I am not a pacifist and do accept that sometimes military interventions in spite of the bloodshed bring with them better times. But, as a woman and a mother, I will not support the assault on Iraq because it has nothing to do with justice and everything to do with the fact that the new, macho imperialists have been outwitted by Osama bin Laden and they want to show the world who is boss. Most women I have spoken to feel as powerless and enraged as I do.
It is interesting that women asked Mr Blair the toughest questions on Newsnight last week; that Alice Mahon MP stands up to Mr Blair in Parliament and gets right up his nose and, even more encouraging, that for the first time this week women were elected to six out of seven top judicial seats on the new International Criminal Court. If the US, Israel and the UK really wanted to, they would by now have managed to get President Saddam out in a covert operation and maybe even put on trial at this new ICC. But alas, the high-minded US President, with God on his side, despises the very idea of the international court to which Americans might become subject.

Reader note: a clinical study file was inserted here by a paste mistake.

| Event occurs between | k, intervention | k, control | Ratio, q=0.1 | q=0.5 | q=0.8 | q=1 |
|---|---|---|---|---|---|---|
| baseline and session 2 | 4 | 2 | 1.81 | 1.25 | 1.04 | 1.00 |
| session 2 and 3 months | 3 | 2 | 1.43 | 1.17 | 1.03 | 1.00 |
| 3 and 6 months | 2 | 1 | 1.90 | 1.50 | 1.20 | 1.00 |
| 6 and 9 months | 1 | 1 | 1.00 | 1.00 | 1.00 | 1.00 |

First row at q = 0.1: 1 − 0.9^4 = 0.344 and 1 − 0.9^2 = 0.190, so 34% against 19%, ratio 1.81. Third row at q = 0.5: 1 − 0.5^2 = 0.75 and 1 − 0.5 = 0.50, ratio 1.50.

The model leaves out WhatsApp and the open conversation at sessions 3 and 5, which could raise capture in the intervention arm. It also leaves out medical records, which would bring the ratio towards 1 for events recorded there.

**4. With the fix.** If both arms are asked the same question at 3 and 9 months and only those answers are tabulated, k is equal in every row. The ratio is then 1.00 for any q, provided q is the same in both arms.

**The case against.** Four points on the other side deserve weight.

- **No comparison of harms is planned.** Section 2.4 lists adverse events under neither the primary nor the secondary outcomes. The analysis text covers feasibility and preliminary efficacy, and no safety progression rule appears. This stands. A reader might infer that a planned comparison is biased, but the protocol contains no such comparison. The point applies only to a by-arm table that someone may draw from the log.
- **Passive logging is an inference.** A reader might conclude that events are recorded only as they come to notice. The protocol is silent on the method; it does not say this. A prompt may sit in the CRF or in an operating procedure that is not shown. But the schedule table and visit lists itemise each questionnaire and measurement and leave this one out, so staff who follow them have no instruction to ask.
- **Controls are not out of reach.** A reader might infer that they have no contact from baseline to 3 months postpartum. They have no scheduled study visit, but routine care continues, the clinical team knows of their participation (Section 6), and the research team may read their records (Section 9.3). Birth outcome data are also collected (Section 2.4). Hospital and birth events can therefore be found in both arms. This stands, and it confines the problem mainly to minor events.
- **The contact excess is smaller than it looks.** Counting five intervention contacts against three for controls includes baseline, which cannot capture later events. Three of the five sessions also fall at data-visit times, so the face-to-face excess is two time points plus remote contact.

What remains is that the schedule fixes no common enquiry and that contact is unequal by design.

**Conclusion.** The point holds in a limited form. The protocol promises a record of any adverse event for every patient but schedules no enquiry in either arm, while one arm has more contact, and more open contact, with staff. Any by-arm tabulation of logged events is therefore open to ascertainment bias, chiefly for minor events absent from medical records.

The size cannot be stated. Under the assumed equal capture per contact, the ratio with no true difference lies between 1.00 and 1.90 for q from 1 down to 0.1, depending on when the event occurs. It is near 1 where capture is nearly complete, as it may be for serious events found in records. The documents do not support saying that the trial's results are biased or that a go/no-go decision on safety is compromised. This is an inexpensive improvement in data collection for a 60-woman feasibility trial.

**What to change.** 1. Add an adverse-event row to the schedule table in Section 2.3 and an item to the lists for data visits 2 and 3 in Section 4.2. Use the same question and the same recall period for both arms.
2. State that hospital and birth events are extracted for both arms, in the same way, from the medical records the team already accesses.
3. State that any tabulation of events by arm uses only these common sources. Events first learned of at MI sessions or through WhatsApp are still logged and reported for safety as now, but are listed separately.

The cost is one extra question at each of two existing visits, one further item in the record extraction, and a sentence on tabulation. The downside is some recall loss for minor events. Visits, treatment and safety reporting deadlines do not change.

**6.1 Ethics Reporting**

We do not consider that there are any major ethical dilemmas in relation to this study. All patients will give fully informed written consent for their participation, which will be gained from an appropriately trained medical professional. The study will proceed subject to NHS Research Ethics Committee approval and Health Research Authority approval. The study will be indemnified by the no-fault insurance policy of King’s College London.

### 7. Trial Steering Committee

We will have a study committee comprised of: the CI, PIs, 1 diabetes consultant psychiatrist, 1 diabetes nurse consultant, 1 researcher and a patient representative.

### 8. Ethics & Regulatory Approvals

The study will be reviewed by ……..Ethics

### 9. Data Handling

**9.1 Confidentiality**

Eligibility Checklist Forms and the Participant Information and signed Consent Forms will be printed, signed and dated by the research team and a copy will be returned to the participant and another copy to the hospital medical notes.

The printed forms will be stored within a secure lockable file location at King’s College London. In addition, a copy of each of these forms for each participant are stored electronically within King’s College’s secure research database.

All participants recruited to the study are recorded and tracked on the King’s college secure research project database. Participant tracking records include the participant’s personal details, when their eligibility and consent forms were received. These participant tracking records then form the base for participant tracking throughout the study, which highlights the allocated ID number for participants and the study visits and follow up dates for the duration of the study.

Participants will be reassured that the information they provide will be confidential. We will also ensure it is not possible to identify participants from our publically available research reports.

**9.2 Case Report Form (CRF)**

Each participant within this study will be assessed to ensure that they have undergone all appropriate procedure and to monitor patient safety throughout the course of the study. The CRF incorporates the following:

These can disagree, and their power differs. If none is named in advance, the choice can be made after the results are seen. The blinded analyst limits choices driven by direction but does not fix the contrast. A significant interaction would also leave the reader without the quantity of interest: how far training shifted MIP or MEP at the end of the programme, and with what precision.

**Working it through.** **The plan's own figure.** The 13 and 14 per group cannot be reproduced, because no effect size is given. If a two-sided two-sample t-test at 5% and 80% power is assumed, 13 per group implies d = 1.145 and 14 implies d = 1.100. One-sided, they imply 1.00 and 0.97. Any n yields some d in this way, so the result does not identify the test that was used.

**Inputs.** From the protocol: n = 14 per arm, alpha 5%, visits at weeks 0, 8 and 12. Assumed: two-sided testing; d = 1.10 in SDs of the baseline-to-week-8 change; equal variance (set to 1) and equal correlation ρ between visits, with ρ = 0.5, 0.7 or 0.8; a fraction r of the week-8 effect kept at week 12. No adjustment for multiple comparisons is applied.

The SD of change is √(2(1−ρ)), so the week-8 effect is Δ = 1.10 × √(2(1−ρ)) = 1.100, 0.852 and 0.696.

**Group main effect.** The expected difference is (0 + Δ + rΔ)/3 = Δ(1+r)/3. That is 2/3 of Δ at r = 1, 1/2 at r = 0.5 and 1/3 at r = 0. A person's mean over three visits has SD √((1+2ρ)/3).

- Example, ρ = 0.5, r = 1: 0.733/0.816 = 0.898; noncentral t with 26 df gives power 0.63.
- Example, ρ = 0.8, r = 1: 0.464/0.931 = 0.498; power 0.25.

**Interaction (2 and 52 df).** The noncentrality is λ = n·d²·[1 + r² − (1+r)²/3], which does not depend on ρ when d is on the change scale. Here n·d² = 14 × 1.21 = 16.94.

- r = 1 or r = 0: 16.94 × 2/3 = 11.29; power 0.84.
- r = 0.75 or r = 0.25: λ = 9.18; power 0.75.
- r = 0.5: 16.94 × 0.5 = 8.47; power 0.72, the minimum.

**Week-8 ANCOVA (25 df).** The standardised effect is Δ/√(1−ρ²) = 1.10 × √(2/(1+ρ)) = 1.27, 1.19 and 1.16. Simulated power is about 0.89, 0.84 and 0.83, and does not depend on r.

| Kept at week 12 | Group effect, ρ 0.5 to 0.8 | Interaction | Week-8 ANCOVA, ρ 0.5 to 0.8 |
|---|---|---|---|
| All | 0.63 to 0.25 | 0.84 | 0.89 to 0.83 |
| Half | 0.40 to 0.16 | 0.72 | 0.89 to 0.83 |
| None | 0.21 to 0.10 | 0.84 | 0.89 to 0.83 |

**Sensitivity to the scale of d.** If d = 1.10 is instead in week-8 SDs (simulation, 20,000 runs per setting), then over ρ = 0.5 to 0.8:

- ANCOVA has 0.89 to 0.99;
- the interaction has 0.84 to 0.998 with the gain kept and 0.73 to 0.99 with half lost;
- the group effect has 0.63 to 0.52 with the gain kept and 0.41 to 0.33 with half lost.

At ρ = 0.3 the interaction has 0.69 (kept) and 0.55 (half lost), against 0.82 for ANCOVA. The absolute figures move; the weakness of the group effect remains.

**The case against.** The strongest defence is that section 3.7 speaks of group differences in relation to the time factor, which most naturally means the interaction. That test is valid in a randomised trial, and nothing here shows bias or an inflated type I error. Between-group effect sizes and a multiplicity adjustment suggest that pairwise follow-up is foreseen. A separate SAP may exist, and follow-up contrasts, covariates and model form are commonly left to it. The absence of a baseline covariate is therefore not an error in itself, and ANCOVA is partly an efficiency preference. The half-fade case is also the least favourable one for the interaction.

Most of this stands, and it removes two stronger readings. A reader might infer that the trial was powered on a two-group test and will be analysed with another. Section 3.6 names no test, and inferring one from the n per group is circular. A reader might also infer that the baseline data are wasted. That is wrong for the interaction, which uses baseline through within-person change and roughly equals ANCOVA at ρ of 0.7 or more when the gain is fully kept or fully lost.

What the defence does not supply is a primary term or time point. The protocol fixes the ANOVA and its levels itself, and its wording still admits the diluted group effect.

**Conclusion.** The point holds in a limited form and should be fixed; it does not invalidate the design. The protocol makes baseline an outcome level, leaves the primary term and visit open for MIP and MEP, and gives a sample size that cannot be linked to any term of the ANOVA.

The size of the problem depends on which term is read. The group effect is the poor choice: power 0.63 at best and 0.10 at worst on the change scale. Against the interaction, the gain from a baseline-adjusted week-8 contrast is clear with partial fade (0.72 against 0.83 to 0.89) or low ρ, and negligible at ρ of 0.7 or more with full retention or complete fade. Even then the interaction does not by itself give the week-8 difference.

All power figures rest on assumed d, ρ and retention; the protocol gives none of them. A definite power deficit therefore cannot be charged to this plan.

At next week's march I hope to join a group: Women Say No To War. We will march together, women from around the world, including Iraqi refugees. For the sake of the men who will die in their thousands, and the excruciating pain of their women and children, I hope that many, many of you out there will join us.
© 2002 Independent Digital (UK) Ltd